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Concord City Council denies year-long effort to ease chicken coop setback requirements

  • This chicken was recently seen walking around South Street. No word if he or she lives on the street or was just out for a leisurely stroll. It's not every day you see a chicken roaming around downtown Concord so we figured we'd share. KATE PORTER / For the Insider

Monitor staff
Published: 1/14/2021 4:02:48 PM

Despite a year-long effort, Concord’s chicken-raising restrictions are staying in place.

In an 11-4 vote Monday, the Concord City Council voted to keep a buffer zone of at least 30 feet between a chicken coop and city property lines in order to keep chickens. The ordinance also allows five chickens per acre lot – but no roosters. Mayor Jim Bouley joined in the majority vote.

“The current ordinance has worked,” said Councilor-at Large Amanda Grady Sexton, a long opponent of the proposed changes. “The only cases where we understand it hasn’t worked has been in cases where that ordinance has been violated.”

The issue has been debated and studied for over a year, after one family’s attempt to set up a chicken coop against the current regulations touched off a conflict in a Concord neighborhood.

Francesca Brown was in fourth grade when she wrote a letter to the council and appeared at city hearings asking for a change. Brown had had four chickens in her yard up until she was four years old. They lived in a potting shed 19 feet from one property line and right against another line. But in 2014, the city code enforcement officer had found the chickens were too close to the neighbors’ property and ordered they be given away.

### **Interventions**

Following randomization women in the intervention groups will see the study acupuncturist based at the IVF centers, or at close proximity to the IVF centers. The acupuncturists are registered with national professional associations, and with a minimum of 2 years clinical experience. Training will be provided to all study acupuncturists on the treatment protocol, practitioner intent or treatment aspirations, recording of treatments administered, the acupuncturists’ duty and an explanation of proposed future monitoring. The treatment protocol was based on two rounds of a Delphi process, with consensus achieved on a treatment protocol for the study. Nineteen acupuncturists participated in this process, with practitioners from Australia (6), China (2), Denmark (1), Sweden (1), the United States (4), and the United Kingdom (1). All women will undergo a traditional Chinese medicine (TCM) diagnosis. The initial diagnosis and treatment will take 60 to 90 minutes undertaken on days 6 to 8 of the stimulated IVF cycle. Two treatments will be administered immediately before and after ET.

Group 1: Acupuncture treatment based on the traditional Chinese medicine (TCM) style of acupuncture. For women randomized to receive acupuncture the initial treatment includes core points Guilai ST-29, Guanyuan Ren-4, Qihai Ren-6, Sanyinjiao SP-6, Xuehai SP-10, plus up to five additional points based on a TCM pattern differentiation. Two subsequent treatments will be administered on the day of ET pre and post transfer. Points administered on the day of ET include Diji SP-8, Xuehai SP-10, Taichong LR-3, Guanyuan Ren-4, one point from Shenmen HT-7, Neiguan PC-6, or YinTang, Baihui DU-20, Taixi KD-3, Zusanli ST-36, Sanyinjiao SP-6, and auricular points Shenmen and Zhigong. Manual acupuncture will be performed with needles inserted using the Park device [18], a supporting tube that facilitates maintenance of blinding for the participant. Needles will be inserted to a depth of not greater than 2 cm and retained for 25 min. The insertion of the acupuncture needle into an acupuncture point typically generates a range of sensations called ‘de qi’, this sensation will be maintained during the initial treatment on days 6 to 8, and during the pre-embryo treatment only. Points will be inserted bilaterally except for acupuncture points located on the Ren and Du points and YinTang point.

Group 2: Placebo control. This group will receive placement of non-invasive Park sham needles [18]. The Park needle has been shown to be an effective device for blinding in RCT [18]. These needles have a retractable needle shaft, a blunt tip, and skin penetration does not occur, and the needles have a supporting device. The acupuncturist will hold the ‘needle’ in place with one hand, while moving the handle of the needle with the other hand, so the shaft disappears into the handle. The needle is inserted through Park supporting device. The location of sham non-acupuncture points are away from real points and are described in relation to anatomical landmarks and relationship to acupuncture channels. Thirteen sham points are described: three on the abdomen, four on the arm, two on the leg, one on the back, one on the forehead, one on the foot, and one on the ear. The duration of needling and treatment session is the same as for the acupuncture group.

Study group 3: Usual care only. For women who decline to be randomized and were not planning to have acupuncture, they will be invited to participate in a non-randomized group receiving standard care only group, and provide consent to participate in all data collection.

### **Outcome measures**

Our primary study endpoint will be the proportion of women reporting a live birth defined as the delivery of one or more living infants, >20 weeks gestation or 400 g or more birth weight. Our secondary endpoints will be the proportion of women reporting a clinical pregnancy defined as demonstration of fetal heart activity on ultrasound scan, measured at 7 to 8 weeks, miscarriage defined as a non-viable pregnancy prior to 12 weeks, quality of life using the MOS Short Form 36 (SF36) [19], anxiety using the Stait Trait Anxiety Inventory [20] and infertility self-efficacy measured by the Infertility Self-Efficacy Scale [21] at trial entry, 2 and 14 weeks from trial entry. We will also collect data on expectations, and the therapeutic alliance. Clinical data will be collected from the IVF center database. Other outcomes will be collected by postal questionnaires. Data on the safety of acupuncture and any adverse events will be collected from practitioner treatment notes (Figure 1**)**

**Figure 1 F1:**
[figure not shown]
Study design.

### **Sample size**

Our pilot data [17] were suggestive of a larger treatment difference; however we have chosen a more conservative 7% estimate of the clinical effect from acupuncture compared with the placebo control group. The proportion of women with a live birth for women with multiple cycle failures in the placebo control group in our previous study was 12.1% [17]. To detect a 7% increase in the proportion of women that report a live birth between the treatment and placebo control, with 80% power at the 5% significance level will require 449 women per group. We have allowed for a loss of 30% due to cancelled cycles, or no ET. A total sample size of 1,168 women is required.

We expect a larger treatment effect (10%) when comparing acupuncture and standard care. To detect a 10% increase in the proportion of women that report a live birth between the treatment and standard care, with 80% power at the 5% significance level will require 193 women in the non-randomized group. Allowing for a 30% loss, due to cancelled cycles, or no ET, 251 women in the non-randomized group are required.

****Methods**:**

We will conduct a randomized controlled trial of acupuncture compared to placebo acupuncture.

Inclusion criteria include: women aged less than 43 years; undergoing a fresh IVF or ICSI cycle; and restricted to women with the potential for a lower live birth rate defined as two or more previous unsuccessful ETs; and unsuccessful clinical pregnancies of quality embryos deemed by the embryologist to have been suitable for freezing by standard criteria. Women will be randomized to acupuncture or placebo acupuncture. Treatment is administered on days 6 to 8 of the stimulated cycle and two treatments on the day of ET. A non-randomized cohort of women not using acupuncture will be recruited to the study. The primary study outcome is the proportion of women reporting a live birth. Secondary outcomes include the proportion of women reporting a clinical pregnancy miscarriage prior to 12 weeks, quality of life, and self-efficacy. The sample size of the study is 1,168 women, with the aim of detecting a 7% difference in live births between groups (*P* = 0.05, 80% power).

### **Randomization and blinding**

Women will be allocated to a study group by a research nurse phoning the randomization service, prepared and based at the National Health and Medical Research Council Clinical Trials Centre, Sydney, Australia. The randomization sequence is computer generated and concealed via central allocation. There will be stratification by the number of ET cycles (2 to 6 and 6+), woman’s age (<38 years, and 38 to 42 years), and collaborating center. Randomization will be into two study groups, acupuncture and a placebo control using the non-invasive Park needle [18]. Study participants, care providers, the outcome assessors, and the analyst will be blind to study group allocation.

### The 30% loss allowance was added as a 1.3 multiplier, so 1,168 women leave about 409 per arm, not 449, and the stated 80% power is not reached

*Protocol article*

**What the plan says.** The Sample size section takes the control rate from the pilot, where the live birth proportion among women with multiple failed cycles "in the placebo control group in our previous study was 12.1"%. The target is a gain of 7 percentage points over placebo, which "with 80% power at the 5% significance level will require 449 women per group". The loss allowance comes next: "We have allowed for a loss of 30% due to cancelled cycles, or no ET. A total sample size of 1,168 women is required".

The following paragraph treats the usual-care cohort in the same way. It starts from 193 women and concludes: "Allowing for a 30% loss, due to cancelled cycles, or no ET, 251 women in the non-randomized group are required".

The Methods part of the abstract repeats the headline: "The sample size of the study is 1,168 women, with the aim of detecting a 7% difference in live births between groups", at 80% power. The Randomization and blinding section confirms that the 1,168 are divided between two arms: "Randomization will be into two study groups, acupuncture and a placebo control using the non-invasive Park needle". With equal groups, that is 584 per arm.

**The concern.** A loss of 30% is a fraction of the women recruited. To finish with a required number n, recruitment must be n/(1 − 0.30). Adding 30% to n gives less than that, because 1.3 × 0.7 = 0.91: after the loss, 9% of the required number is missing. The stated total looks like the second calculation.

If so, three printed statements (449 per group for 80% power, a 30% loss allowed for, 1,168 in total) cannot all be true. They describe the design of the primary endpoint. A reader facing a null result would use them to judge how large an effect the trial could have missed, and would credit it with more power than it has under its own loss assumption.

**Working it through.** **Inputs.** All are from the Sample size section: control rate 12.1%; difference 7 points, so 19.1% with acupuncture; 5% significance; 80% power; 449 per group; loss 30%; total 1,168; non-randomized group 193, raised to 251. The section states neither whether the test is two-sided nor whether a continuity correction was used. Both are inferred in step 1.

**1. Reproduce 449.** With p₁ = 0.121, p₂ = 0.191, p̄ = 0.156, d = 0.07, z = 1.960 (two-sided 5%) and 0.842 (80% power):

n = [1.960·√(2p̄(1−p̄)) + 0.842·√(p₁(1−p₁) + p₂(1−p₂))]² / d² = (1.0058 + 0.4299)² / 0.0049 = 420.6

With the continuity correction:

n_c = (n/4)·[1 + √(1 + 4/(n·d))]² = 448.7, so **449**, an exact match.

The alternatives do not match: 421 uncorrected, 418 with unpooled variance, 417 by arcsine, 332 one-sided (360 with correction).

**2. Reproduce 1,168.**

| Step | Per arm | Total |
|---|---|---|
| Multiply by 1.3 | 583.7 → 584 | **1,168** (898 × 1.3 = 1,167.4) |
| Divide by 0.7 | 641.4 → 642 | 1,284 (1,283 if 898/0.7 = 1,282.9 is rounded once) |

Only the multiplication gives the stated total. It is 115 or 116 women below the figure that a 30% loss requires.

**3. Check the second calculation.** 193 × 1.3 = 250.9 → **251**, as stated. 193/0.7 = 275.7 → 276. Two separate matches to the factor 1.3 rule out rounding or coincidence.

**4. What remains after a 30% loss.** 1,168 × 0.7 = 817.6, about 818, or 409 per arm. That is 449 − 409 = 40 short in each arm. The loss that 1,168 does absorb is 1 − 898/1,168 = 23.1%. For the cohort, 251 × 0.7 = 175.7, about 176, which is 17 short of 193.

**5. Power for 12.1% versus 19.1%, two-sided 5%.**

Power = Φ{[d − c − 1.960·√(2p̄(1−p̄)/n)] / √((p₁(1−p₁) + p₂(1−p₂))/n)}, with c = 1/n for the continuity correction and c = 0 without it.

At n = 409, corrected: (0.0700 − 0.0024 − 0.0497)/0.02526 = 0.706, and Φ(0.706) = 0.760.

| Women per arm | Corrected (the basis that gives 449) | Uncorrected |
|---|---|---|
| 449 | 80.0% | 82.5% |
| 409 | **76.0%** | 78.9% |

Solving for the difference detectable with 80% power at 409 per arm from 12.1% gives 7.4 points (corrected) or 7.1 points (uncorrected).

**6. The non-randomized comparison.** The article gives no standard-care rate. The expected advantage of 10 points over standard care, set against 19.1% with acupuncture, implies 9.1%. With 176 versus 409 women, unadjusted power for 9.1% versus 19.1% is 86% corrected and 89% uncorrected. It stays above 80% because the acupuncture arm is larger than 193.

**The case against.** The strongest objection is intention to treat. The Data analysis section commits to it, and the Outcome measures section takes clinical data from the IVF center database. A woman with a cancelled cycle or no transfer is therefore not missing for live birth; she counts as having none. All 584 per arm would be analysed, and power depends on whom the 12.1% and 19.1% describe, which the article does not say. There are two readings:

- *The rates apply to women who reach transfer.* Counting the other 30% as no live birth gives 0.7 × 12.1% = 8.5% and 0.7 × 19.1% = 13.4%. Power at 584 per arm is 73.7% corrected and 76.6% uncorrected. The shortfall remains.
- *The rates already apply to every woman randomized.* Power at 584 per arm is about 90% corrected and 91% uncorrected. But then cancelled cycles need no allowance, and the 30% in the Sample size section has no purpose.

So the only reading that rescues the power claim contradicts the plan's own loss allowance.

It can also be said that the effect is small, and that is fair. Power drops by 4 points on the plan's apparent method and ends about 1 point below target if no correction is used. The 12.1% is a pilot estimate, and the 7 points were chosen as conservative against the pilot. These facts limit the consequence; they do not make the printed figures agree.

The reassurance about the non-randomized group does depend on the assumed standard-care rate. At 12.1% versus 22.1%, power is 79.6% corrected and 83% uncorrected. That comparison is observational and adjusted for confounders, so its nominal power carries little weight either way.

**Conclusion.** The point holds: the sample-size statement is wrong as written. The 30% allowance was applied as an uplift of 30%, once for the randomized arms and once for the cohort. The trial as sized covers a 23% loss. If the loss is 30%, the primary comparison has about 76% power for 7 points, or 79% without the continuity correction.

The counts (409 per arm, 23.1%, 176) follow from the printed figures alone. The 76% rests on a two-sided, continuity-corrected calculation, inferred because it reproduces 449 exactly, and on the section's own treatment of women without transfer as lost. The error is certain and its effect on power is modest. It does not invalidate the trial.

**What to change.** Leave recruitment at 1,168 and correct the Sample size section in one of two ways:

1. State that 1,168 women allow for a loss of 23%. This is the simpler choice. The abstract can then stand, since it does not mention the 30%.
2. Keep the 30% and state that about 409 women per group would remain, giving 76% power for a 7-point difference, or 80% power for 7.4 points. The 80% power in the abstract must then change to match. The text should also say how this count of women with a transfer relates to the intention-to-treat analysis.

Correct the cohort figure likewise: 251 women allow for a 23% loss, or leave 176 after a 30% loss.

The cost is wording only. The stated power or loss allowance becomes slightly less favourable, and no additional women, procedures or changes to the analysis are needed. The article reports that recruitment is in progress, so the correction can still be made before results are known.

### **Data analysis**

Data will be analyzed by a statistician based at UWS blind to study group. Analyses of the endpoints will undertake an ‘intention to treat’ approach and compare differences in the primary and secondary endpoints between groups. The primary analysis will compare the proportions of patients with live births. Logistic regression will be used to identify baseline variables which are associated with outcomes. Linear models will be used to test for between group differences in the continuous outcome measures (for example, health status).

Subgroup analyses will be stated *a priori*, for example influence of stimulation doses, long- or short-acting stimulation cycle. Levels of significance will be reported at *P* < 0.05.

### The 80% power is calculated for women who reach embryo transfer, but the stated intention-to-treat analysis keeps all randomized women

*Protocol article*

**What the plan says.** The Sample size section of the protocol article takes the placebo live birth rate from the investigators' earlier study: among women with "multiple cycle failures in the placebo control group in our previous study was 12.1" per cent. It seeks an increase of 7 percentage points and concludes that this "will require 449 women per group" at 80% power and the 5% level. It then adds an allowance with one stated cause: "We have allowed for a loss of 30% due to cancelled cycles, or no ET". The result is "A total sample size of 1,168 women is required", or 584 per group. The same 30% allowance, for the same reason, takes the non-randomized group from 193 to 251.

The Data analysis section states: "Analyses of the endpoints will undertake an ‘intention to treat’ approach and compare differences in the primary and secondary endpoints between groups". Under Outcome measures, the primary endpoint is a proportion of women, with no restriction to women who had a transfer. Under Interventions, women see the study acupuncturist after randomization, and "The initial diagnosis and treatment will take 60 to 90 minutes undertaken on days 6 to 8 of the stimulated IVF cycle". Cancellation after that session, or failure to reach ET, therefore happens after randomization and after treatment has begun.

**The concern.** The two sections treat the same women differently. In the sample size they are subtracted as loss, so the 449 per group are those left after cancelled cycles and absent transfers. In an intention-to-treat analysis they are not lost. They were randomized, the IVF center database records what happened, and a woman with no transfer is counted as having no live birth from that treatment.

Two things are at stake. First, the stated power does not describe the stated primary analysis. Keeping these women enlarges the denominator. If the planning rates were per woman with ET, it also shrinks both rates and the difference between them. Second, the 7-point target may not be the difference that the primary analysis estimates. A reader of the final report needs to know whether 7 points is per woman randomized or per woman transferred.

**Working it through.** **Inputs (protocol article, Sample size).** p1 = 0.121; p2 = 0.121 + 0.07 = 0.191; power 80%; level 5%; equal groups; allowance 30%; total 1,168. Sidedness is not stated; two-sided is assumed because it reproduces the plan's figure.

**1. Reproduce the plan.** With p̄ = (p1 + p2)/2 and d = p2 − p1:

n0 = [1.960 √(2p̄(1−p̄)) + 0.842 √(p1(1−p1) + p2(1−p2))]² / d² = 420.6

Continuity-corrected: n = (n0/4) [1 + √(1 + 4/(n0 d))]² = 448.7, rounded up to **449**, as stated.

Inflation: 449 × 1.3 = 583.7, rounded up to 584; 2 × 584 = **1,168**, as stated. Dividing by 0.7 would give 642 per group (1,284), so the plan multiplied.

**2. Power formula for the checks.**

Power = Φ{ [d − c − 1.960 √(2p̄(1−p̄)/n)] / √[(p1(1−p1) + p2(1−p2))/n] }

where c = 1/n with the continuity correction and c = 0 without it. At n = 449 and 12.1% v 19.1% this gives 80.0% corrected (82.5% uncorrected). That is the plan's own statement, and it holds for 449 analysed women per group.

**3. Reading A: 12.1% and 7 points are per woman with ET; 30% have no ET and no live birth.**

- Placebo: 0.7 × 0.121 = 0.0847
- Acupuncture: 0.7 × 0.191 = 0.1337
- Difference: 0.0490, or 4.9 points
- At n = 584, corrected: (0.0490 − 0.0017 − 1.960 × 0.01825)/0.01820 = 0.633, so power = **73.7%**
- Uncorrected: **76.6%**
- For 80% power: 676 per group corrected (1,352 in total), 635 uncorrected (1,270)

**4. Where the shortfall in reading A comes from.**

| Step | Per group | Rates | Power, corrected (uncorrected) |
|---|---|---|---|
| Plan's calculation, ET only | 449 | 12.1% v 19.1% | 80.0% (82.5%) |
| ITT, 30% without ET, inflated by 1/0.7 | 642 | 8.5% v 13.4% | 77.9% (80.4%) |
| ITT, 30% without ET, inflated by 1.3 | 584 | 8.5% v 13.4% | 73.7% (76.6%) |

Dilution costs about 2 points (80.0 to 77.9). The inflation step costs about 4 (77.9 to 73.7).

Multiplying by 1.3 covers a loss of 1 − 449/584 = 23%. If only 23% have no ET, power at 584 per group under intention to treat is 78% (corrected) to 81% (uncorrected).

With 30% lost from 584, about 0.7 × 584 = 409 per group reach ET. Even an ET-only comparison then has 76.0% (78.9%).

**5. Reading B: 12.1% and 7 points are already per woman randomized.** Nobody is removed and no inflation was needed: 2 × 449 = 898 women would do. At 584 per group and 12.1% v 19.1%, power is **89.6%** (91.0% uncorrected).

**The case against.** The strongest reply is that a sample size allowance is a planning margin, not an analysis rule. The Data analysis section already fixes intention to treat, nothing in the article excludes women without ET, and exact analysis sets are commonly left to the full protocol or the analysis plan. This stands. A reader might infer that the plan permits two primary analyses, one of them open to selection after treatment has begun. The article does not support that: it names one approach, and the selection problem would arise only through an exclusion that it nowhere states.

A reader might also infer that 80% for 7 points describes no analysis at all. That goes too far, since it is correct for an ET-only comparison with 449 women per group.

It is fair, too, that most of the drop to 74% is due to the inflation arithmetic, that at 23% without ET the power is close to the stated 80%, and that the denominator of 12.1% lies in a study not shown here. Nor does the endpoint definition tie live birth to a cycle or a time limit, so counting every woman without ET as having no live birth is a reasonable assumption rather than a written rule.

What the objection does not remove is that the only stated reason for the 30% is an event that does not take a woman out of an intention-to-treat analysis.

Since September 2019, Brown asked for a reduction in the code to allow her to have chickens again.

The debate aired itself out over multiple council meetings and carried over into the Public Safety Advisory Board, which on Dec. 15 voted 8-3 to keep the current 30-foot buffer in place. Supporters of the change argued the ordinance barred too many from being able to raise chickens as pets; opponents have pointed to the potential for nuisance to other neighbors, as well as health and safety concerns for both chickens and humans about close quarters.

Previously, advocates for a reduction in the barrier had asked for a new buffer zone of five feet between property lines.

On Monday, Ward Two Councilor Erle Pierce suggested a compromise: 15 feet.

That idea had support from Ward Four Councilor Meredith Hatfield, who said that many of her constituents are automatically barred from chickens because of the 30-foot rule.

“I think a good first step is to reduce the 30 feet, because I think for several of our downtown wards, it means, you know, no one can have chickens,” she said.

Ward Five Councilor Rob Werner disagreed, though he took pains to argue he still supports chickens. “It’s not about squelching the idea of folks having chickens,” he said “I think that has worked very well across the city for most folks.”

But, he added: “I do think we have to keep in mind very densely populated areas and when it becomes an unreasonable accommodation because of the small amount of space available.”

Grady Sexton argued that reducing the barrier would be validating others who might try to push the new limits and cause further conflict.

She and others said that an increase in chicken raising in close quarters could raise the risk of salmonella, pointing to a CDC report that found that 1,700 cases of salmonella in the United States last year were as a result of backyard chickens. Reducing the buffer zone would need to be accompanied by additional regulations over chickens to address those concerns, she argued.

“I’m going to speak on behalf of the chickens,”said Ward Six Councilor Linda Kenison, speaking in favor of the motion. “It is extremely unhealthy and unwise to house chickens in these small areas, leading to various diseases among the chickens.”